Free at-home HIV testing kits are available at Link_zhxgmmfyhttps://www.showmecondoms.org/store, said Jenkerson. He said anyone who is over the age of 17 and is within the 37-county HIV care region is able to order this kit, and it is shipped from Columbia/Boone County Public Health and Human Services.
He also said using condoms or dental dams correctly when having sex is another great option to prevent HIV. He recommends getting tested at least once a year as the bare minimum if someone is sexually active or using drugs.
“These are all great things to use in conjunction with another because these protections work with each other, not against each other,” he said. “It never hurts to use multiple methods of prevention.”
Dorcy said he would have told his younger self to go on PrEP if it had existed before he was diagnosed and recommends people use it.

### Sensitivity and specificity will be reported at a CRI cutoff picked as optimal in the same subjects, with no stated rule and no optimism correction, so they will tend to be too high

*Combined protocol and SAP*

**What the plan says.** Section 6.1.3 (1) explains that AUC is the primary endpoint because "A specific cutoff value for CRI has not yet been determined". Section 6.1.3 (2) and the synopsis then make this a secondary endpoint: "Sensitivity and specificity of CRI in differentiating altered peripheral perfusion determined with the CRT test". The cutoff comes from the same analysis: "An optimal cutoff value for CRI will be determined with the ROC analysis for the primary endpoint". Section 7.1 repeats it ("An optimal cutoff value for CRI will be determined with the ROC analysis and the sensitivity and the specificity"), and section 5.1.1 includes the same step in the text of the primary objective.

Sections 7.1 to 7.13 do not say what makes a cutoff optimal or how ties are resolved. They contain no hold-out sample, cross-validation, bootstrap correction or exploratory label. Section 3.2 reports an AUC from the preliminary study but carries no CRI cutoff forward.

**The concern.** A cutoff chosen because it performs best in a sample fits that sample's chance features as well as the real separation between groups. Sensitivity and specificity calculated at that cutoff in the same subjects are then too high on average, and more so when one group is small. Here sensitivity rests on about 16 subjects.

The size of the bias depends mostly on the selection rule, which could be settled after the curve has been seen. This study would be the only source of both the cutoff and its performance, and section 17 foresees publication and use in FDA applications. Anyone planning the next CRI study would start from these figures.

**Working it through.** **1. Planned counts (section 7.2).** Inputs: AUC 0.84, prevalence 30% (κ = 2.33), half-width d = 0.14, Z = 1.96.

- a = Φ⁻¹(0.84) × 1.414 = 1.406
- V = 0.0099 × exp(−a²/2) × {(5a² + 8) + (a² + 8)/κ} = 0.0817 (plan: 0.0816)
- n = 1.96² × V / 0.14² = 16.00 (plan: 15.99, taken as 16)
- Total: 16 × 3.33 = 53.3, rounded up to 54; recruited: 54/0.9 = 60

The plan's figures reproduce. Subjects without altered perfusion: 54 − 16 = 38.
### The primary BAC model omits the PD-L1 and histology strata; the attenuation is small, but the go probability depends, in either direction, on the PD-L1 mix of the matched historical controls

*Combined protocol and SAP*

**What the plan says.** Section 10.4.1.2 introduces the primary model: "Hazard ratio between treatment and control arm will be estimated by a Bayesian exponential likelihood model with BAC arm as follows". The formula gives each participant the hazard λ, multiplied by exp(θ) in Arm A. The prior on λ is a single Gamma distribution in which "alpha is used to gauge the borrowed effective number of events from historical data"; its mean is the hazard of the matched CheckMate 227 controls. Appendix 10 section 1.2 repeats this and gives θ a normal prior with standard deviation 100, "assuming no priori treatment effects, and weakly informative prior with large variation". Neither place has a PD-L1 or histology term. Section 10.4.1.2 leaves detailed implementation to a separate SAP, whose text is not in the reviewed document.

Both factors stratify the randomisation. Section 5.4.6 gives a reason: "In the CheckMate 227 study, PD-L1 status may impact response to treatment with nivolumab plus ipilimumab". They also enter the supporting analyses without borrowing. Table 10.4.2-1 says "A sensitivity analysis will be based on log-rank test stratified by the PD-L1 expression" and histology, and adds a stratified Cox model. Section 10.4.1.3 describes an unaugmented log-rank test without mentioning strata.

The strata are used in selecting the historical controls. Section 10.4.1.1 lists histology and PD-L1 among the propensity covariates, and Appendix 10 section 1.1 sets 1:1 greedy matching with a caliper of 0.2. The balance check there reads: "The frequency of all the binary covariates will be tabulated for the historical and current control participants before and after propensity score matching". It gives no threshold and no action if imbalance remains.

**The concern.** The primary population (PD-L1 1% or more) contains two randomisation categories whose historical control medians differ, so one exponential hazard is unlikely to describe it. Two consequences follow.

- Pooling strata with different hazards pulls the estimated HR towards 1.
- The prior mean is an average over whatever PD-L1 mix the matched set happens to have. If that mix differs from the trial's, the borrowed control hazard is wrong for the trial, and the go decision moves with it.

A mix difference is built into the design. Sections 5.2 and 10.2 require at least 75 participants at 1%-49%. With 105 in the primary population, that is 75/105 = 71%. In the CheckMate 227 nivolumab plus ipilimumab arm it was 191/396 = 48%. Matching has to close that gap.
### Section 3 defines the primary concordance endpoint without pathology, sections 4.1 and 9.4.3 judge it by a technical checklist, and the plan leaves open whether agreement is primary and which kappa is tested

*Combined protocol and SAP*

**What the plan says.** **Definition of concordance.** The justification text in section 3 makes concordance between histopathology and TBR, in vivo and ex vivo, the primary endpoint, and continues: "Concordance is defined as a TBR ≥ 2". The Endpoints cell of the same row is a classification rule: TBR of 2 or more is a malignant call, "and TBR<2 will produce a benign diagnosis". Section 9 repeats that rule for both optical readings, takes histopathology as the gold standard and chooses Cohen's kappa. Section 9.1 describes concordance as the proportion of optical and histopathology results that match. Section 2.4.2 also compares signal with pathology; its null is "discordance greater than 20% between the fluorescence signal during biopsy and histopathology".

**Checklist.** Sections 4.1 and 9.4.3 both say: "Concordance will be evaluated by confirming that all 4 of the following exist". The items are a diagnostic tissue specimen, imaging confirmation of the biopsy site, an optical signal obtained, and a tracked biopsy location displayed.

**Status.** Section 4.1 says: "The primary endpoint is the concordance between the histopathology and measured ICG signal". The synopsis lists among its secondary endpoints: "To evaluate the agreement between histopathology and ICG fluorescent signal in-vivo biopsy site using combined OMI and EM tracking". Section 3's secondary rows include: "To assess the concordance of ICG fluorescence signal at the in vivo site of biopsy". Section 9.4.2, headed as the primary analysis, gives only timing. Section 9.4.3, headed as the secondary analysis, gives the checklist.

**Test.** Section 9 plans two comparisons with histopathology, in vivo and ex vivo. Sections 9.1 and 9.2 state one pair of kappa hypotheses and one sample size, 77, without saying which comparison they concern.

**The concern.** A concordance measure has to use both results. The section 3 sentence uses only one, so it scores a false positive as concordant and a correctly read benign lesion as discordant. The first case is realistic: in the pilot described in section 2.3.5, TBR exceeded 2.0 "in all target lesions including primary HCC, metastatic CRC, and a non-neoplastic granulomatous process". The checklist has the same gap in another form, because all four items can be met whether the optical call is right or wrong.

“It’s insane not to be on PrEP if you’re sexually active today. … You don’t want to be in my shoes, living with HIV,” he said. “It’s life-changing, and not in a good way.”
Jenkerson said that historically the health outcomes of HIV were a lot more severe. He said while there is no cure for HIV right now, the treatment is very effective and safe. After about six months on antiretroviral therapy, undetectable status can be reached, meaning that HIV can’t be spread to other people.
“Somebody living with HIV today who is taking their medication like they should is going to live just as long, just as healthy as anybody living without it, and they’re not going to be able to transmit it to other people,” he said.
Resources in Missouri
Dorcy lives in housing owned by SAVE, Inc., which provides housing and support for those who are socially or medically disadvantaged with HIV/AIDS, mental illness and substance abuse disorders.
“I had no idea this was going to be heaven on earth,” he said of the community. “I’m very happy, and I love the people here. We’re supportive of each other, and we’re like a family. … There’s a certain automatic bond that you have with another person that’s HIV-positive.”
He described his current state as “the happiest he’s ever been.” Meeting other people with the disease has been a silver lining, he said.